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Feb 02, 2013 at 09:54pm IST

Has the ordinance on sexual harassment backfired even before coming into effect?

New Delhi: Has the ordinance on sexual harassment, meant to counter criticism about women's safety, backfired even before it was promulgated? Women's groups allege that the government has diluted the law against sexual crime by not accepting Justice JS Verma's recommendations in totality. Now, political parties have joined the chorus.

Left leader Brinda Karat called it an attempt to "divert attention from the main questions" the Justice JS Verma Committee report had raised. "We do not approve this ordinance. The issue is procedure and also the content. The ordinance has ignored the main recommendations of the Justice JS Verma Committee. The ordinance is an attempt to divert attention from the main questions being raised in Justice JS Verma Committee report," she said.

Bharatiya Janata Party (BJP) leader Venkaiah Naidu stated that the government's "purpose" was doubtful. He added, "I am convening a meeting on February 4. We will comment further after it (the ordinance) gets approval from President."

The main criticism of the proposed ordinance is that it rejects Justice Verma Committee's recommendation that under AFSPA (Armed Forces Special Powers Act), sanction should not be needed to prosecute an accused for sexual offence. Government sources say that existing Supreme Court orders have clarified that AFSPA protection is available only for acts done in the line of duty. Sources say that it is implicit in existing laws that sanction is not required to prosecute an armed force personnel charged with sexual offence.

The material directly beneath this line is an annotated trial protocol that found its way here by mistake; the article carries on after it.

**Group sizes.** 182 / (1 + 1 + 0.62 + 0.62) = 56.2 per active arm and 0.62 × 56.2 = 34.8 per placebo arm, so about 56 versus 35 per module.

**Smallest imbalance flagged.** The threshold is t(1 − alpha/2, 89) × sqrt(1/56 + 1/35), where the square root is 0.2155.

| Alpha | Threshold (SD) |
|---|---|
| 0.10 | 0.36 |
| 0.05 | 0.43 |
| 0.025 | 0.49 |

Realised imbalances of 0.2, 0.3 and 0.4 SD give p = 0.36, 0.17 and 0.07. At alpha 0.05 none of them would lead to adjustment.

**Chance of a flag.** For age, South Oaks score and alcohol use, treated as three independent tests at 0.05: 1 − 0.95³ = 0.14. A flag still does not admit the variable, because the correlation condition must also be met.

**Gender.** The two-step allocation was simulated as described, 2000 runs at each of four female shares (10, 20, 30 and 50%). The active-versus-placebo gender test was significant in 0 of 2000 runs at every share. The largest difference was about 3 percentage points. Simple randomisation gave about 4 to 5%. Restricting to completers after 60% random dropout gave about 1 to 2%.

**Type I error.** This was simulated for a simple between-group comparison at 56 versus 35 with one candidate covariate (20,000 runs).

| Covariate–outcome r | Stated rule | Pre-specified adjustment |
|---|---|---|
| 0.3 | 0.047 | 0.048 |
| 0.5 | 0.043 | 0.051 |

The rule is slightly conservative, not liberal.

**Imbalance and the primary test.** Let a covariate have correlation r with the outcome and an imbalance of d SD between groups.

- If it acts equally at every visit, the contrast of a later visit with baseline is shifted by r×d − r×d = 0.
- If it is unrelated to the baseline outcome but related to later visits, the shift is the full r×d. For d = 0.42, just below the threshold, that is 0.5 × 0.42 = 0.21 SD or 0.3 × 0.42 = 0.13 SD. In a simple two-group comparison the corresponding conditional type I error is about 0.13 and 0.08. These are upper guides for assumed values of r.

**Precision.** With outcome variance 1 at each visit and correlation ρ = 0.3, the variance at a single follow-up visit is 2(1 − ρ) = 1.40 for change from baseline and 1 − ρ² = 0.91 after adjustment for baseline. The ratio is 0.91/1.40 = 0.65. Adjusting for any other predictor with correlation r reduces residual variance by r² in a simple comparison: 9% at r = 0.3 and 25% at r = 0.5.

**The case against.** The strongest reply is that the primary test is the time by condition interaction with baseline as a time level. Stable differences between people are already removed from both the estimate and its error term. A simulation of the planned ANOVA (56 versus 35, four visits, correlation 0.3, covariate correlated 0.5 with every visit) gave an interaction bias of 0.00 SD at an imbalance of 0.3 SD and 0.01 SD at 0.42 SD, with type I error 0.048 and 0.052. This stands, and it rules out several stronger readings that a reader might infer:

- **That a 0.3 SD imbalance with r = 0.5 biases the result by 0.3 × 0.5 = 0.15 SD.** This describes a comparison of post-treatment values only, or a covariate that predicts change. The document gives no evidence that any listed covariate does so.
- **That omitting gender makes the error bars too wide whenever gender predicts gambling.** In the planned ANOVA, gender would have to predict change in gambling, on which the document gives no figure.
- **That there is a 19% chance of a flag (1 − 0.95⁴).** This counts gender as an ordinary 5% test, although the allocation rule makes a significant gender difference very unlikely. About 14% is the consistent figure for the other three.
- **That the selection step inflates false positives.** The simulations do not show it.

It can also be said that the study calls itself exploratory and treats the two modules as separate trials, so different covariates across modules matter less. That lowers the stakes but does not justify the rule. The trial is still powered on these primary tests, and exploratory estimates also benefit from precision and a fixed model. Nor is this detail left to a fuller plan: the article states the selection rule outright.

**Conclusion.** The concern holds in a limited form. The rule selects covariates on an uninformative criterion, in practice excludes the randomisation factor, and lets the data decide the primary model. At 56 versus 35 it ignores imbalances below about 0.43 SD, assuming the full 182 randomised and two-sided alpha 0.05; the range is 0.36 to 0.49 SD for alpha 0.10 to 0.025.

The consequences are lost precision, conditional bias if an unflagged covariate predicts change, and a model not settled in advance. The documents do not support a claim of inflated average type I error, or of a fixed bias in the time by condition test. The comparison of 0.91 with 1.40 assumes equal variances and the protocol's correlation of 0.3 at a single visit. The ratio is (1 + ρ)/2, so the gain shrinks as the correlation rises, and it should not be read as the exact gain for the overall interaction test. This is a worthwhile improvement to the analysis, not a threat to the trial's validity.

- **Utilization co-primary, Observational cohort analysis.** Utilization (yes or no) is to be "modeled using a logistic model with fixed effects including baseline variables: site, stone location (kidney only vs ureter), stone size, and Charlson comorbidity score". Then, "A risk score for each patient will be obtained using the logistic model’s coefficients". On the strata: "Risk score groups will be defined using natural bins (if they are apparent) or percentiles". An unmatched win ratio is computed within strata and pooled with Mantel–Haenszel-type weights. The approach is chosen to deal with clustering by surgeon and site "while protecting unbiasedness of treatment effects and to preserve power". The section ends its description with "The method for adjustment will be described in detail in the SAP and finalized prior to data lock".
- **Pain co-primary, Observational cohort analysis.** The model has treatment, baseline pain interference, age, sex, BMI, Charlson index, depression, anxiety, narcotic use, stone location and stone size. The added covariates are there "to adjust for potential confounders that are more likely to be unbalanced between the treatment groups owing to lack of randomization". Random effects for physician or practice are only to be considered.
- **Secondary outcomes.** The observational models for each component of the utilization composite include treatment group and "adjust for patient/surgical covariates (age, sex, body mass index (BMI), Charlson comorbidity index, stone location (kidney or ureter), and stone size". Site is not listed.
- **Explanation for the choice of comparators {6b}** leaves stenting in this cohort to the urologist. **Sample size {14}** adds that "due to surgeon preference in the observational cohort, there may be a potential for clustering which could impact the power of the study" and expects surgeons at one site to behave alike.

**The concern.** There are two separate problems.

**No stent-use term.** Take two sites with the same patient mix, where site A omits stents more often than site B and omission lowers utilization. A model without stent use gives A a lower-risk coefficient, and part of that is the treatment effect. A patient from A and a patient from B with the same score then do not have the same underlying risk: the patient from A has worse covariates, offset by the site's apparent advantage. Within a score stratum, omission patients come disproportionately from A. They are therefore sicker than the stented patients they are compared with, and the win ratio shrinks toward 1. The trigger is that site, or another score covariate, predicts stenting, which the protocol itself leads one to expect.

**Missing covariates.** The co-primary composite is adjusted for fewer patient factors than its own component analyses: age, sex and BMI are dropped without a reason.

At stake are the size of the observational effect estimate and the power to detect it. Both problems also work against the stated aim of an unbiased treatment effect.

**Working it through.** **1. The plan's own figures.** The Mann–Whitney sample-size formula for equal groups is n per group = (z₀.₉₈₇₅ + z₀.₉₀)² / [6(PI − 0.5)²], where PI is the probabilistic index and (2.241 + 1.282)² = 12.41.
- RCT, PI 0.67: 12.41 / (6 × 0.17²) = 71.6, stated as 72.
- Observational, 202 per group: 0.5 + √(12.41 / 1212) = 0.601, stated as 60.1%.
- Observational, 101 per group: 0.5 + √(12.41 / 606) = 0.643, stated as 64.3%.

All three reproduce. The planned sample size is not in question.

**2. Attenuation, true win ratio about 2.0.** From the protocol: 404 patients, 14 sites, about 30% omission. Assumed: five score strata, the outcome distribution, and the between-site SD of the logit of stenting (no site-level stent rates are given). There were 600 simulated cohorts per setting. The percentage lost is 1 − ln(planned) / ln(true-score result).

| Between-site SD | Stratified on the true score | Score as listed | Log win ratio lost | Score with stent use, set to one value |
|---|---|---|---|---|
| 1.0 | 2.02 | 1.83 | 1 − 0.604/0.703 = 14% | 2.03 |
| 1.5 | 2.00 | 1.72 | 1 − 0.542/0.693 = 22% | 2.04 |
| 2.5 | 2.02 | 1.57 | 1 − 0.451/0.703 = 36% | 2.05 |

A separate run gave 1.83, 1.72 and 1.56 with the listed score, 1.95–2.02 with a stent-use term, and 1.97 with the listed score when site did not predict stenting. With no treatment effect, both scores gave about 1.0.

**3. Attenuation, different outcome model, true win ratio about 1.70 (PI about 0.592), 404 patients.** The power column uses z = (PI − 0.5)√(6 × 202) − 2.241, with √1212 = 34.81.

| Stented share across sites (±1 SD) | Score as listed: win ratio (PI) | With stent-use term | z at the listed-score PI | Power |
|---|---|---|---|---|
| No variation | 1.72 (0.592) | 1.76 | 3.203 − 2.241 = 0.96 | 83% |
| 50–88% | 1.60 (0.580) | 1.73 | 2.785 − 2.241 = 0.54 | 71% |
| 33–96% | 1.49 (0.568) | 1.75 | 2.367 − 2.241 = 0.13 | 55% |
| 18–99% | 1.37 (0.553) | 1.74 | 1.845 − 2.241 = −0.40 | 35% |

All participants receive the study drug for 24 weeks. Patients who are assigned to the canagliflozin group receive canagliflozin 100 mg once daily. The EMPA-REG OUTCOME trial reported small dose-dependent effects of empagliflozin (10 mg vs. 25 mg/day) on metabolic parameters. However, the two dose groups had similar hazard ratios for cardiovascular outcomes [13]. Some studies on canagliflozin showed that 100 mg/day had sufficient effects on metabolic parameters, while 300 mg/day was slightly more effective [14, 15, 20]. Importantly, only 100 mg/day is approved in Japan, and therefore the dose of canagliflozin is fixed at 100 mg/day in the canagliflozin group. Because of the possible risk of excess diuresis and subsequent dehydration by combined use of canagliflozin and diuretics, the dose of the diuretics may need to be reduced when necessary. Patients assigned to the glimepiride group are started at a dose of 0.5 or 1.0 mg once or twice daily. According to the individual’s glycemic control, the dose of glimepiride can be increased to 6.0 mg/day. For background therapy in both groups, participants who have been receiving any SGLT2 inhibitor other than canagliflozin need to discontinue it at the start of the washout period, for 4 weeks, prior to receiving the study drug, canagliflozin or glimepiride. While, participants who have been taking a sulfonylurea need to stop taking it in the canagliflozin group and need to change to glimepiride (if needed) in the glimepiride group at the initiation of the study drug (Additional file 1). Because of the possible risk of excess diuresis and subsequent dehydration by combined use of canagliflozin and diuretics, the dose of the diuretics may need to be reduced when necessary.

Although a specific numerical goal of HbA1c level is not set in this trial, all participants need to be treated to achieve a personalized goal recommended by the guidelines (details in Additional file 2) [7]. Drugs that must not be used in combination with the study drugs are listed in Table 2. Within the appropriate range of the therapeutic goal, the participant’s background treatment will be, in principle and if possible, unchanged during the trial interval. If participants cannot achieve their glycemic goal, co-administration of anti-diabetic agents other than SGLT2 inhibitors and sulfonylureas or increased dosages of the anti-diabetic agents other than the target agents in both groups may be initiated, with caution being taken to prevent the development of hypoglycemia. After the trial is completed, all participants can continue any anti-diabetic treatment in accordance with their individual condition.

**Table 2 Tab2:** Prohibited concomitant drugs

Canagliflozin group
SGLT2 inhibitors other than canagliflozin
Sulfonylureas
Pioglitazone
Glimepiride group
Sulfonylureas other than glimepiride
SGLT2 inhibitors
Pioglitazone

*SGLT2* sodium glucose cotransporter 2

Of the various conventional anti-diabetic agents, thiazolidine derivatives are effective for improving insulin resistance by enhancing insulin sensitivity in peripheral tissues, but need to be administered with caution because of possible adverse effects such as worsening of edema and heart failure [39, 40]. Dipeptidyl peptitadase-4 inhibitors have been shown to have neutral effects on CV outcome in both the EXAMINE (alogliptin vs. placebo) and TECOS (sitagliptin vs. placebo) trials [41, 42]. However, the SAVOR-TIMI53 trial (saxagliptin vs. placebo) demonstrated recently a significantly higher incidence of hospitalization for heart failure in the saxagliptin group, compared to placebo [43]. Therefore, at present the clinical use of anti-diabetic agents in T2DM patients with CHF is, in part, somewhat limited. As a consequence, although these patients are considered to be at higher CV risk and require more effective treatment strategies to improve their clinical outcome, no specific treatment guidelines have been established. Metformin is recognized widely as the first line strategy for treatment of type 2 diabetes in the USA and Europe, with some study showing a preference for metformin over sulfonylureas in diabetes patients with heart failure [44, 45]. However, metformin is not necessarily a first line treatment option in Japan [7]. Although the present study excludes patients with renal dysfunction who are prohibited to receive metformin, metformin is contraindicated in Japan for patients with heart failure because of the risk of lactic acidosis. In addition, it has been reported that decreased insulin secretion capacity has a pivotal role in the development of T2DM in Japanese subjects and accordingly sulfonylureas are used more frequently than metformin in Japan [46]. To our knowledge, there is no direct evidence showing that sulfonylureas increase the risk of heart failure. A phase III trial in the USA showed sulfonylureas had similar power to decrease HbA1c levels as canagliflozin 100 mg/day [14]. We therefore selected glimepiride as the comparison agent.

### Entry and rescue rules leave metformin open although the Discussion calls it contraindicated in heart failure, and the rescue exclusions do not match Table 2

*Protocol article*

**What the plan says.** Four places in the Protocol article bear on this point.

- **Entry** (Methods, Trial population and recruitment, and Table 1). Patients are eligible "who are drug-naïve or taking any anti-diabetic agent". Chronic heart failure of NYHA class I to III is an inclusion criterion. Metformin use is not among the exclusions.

On marital rape, Justice JS Verma panel had recommended that rape within marriage be treated as any other rape and the section for rape of a woman by separated husband be repealed. Sources say the proposed ordinance has rejected this recommendation but enhanced the punishment for rape by a separated husband.

The punishment for rape in proposed ordinance is up to life term but for marital rape it is up to seven years. Women's groups are asking why should rape by a separated husband be treated differently from rape outside marriage. It is this question that the proposed ordinance fails to answer.